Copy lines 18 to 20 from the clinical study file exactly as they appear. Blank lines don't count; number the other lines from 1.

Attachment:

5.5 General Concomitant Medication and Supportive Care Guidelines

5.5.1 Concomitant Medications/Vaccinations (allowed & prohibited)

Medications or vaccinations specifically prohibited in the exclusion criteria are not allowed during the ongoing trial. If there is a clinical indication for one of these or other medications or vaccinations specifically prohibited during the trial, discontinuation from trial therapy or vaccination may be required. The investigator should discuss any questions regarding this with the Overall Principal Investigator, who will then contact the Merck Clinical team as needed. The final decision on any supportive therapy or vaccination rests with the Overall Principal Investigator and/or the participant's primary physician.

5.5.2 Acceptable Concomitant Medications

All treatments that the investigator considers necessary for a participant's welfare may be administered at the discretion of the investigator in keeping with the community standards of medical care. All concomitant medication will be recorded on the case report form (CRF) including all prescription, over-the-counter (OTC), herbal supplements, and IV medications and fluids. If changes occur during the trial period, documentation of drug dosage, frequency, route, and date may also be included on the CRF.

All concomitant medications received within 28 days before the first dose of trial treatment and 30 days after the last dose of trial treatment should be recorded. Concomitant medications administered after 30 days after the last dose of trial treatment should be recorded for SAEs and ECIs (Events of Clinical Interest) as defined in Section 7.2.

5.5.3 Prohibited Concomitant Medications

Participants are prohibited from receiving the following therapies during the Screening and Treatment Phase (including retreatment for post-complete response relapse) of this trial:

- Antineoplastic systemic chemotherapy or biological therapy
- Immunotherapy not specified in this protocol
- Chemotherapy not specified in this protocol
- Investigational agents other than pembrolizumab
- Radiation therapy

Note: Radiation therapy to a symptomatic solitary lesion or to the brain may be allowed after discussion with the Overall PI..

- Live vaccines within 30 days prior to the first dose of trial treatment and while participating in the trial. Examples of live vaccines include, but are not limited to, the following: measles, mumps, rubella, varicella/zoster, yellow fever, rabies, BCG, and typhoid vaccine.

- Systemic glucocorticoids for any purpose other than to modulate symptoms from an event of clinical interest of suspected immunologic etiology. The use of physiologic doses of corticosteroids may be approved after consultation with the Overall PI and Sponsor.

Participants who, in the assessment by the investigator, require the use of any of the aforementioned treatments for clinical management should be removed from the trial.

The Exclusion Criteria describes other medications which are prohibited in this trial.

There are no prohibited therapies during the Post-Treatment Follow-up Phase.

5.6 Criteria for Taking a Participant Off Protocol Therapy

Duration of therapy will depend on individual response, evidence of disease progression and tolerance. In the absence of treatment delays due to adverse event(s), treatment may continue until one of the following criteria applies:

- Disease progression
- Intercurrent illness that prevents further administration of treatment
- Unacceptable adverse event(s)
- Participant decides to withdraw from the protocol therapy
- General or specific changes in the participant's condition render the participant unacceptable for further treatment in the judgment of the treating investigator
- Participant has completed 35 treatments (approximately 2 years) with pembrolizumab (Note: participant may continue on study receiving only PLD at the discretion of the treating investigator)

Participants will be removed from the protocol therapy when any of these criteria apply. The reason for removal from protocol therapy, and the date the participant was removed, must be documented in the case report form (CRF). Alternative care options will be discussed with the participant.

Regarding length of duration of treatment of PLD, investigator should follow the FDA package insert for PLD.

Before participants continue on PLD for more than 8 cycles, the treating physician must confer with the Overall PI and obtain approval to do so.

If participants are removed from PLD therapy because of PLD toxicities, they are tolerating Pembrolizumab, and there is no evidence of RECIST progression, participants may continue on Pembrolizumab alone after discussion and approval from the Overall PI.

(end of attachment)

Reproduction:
The Exclusion Criteria describes other medications which are prohibited in this trial.

There are no prohibited therapies during the Post-Treatment Follow-up Phase.

5.6 Criteria for Taking a Participant Off Protocol Therapy